Jeff Luptak, of Bismarck, N.D. still struggles to flex his leg, but his sense of humor is back already after successful surgery in St. Paul to remove a nail from his head.

Kyndell Harkness, Star Tribune

Jeff Luptak’s wife, Kim, held a scan of his head Saturday as Jeff explained the saga from his hospital bed. Luptak flew from Bismarck, N.D., to the National Brain Aneurysm Center at St. Joseph’s in St. Paul for surgery to remove a nail.

Kyndell Harkness, Star Tribune

Thanks to a very lucky angle, nail in skull did little damage

  • Article by: KELLY SMITH
  • Star Tribune
  • February 4, 2012 - 6:49 PM

A close call with a nail gun has left Jeff Luptak feeling like the luckiest unlucky guy around.

Luptak, 45, of Bismarck, N.D., was working on a house last week when he accidentally shot himself in the head with a nail gun, sending the nail 3 inches into his skull. As he lay on the floor, he thought about his wife and daughters, 7-year-old twins and a 15-year-old, bracing for the worst.

"I'm going to fall over and die," he said, tearing up Saturday during an interview in his St. Paul hospital room.

As he later learned, he could have bled to death on the floor of that Bismarck home if the nail that struck his skull hadn't pierced it at exactly that angle. Instead, when he reached up to grab the gun from a colleague, it shot at an angle that caused him to have no pain or blood loss, even as it lodged nearly all the way into his skull.

"You could barely see the head of the nail," said his wife, Kim, who rushed to the hospital to find her husband joking about losing his ball cap.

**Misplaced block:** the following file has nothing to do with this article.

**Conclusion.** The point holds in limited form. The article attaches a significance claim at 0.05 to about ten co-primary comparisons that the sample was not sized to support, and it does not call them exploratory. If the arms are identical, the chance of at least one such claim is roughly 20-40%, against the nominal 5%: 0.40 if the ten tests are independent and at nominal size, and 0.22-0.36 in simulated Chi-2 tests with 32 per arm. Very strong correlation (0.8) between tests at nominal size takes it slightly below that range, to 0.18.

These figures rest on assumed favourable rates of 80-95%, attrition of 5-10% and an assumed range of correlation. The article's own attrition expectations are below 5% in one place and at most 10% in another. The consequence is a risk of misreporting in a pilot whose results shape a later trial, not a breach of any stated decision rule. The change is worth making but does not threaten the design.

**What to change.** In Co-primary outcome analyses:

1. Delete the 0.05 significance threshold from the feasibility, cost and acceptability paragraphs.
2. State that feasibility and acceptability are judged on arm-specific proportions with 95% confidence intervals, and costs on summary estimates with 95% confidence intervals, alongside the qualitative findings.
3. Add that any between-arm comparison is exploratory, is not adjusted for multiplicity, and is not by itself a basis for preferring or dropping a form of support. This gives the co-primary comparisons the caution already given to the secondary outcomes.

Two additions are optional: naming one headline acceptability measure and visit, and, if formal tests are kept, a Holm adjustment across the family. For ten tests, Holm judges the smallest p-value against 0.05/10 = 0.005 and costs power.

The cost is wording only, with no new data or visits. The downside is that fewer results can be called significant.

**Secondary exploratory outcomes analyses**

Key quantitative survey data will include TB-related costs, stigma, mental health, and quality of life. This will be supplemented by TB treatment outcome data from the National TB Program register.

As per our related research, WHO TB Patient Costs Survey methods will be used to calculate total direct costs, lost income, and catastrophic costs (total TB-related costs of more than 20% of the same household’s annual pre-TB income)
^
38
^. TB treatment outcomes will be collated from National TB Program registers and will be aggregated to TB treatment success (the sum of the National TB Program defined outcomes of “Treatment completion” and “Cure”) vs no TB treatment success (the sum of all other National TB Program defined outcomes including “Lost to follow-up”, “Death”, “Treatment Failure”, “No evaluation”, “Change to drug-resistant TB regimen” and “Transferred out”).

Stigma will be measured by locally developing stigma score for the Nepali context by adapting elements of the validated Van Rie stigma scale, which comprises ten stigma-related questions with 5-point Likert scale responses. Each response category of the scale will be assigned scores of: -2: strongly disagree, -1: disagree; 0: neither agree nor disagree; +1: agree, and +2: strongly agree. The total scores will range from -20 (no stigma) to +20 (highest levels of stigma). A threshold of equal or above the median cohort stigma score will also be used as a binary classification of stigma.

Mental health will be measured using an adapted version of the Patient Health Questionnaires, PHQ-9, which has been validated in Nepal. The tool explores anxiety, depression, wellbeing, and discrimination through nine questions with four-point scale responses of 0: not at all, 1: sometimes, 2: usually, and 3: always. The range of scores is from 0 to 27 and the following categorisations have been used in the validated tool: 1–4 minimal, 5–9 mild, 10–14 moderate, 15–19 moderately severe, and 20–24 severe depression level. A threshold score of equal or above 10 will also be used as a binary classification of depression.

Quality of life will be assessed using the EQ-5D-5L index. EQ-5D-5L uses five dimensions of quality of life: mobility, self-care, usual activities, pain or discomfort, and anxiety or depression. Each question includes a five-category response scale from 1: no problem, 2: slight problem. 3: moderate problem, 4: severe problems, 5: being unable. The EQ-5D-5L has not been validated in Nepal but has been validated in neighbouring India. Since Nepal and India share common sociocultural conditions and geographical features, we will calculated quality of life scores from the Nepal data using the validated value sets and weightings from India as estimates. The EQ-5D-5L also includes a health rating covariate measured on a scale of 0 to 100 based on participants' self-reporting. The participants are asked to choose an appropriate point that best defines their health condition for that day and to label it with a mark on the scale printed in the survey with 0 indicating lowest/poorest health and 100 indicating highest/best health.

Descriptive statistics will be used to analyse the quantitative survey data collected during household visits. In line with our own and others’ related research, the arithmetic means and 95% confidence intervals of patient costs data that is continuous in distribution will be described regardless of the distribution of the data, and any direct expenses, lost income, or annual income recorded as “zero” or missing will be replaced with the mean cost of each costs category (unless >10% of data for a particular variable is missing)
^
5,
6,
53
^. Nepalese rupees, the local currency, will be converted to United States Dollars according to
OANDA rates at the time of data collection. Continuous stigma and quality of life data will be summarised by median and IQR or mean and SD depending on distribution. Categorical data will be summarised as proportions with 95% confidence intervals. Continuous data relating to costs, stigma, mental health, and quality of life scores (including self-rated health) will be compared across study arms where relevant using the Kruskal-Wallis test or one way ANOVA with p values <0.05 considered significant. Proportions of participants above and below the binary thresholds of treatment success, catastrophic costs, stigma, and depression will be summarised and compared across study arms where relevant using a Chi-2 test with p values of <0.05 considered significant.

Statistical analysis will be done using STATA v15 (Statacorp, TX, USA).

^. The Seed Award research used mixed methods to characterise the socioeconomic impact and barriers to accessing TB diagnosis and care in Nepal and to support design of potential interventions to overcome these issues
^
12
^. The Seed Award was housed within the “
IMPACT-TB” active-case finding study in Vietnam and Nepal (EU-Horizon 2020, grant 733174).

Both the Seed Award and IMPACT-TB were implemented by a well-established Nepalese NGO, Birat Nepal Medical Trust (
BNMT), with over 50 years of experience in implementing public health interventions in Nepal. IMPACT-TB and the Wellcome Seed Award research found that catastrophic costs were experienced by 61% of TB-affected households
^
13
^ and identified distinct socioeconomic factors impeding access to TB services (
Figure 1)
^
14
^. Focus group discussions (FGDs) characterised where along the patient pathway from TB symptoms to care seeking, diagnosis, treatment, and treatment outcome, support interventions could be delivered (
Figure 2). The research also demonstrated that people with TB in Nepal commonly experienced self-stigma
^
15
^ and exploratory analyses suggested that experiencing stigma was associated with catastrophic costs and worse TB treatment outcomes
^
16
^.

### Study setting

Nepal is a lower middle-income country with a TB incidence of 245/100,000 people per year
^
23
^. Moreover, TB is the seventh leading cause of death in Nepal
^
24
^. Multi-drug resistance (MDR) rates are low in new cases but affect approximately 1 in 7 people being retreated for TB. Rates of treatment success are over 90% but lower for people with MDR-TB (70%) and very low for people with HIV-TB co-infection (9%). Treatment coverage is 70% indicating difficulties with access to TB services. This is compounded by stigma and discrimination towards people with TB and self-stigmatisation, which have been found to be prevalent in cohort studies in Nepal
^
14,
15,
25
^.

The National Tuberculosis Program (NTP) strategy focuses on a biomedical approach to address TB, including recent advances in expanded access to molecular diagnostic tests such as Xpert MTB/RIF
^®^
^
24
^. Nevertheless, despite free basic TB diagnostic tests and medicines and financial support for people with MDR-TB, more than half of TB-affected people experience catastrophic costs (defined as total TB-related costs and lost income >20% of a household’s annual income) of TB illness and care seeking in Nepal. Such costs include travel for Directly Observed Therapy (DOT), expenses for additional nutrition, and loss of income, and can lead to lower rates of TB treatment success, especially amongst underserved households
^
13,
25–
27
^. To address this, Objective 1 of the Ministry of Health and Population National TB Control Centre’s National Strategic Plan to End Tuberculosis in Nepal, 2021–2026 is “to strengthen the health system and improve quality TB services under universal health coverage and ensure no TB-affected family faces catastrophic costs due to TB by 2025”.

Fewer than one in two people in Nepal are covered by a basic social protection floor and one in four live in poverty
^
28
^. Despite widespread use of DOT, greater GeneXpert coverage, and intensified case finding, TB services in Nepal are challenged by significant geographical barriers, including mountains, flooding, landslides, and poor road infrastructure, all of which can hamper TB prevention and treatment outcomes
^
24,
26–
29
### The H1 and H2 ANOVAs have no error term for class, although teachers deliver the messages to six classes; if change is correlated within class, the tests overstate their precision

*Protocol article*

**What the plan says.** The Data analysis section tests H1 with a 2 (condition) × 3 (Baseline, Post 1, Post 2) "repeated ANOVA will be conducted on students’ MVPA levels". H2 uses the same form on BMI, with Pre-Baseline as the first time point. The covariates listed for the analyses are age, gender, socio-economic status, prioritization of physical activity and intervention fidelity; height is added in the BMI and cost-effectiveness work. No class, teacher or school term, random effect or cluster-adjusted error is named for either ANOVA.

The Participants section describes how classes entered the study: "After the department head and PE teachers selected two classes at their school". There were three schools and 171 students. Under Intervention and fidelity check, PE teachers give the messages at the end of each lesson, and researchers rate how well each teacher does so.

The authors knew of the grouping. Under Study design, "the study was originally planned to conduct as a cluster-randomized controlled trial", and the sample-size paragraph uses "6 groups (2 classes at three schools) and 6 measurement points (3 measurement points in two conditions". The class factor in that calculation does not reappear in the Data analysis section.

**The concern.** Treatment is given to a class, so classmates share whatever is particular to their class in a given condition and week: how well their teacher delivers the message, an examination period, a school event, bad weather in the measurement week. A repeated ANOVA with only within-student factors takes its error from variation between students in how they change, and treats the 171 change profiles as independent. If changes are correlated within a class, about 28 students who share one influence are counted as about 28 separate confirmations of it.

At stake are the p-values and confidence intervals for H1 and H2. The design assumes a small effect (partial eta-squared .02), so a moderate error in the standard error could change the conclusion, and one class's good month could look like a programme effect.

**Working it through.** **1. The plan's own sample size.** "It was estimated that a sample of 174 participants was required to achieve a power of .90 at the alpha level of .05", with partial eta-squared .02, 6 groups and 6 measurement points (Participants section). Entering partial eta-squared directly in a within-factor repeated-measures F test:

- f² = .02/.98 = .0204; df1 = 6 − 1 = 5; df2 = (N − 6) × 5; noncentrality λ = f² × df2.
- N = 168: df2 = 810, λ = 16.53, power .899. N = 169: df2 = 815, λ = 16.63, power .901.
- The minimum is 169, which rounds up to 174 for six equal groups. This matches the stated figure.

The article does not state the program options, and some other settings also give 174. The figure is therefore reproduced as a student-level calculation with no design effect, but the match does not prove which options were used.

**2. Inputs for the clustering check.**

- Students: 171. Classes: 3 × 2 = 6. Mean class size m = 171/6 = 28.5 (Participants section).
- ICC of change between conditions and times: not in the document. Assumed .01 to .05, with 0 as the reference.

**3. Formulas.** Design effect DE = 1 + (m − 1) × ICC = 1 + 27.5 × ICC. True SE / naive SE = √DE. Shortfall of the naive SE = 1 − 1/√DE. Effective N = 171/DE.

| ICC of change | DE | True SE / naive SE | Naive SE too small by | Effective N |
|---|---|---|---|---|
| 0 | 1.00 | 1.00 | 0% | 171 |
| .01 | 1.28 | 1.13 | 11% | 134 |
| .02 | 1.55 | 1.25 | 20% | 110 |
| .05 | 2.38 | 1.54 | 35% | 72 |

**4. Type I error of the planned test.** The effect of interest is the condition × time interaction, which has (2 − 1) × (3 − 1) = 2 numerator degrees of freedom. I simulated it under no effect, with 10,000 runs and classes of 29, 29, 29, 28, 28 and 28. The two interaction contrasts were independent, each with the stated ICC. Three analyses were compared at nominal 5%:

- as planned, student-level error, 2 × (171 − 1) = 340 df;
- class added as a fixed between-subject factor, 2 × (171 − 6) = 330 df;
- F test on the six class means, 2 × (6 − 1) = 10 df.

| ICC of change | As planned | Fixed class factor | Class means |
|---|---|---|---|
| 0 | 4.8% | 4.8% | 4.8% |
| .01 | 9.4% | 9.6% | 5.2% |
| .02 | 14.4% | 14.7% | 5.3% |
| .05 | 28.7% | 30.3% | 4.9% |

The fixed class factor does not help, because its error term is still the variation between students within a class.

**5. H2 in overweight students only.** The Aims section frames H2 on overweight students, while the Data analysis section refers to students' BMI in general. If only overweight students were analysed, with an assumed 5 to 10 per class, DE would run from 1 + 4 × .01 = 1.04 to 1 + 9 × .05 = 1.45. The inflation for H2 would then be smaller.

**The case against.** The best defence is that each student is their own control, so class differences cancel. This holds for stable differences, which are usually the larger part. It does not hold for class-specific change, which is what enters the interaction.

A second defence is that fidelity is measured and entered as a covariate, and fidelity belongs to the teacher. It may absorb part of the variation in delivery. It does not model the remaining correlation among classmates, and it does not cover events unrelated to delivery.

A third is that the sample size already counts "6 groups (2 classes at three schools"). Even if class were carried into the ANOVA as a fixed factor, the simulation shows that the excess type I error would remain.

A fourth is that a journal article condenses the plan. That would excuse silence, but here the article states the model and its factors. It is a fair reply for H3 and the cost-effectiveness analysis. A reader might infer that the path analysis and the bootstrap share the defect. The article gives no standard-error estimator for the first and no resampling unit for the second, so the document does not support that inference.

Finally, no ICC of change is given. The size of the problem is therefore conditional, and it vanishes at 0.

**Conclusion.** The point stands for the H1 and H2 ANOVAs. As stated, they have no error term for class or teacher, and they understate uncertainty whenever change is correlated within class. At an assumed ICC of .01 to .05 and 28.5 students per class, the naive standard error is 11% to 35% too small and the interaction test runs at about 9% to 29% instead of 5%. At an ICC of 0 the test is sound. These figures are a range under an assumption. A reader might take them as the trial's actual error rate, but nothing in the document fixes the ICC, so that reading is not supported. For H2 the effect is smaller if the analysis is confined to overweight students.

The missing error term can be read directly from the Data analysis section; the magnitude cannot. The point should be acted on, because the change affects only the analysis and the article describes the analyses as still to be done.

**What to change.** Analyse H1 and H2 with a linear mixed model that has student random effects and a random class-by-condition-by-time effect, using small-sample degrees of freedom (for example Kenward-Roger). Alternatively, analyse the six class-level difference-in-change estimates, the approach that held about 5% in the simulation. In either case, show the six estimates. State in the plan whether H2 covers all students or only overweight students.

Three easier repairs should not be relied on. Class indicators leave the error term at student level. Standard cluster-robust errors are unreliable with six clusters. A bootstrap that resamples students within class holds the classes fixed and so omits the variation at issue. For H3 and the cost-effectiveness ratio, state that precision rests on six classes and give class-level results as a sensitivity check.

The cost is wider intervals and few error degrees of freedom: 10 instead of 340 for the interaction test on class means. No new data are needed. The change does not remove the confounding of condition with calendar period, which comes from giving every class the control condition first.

However, doctors told him if they left the nail in, it would rust and he'd die; if they took it out, he'd bleed to death. Luptak told friends and family he loved them and boarded a plane to St. Joseph's Hospital in St. Paul. There, at the National Brain Aneurysm Center, a team of specialists chipped away part of his skull, removed the nail and stopped a small amount of bleeding in the brain, leaving Luptak on the path to a full recovery Saturday.

"He came out smiling," his wife said.

Dr. Tariq Janjua said the nail lodged in the middle of the brain's two hemispheres, just grazing major artery vessels. Had the nail gone any direction either way, he added, Luptak's story would have ended much differently.

"It's a very rare combination of things," Janjua said. "It can't get better than this."

On Saturday, Luptak showed off the 26 staples in his head and joked about craving bacon. He still struggles to flex his left leg, which is weak because the nail hit the part of the brain that directs leg motion, but he's expected to fully recover and return home this week.

After 28 years in construction, he's driven several colleagues to hospitals after they accidentally shot nails through thumbs or wrists -- accidents they've all walked away from without serious harm. On Saturday, he was feeling lucky to have the same fate.

"Luckily I didn't [die]," he said, adding that he believes God is "not done with me."

Kelly Smith • 612-673-4141; Twitter: @kellystrib

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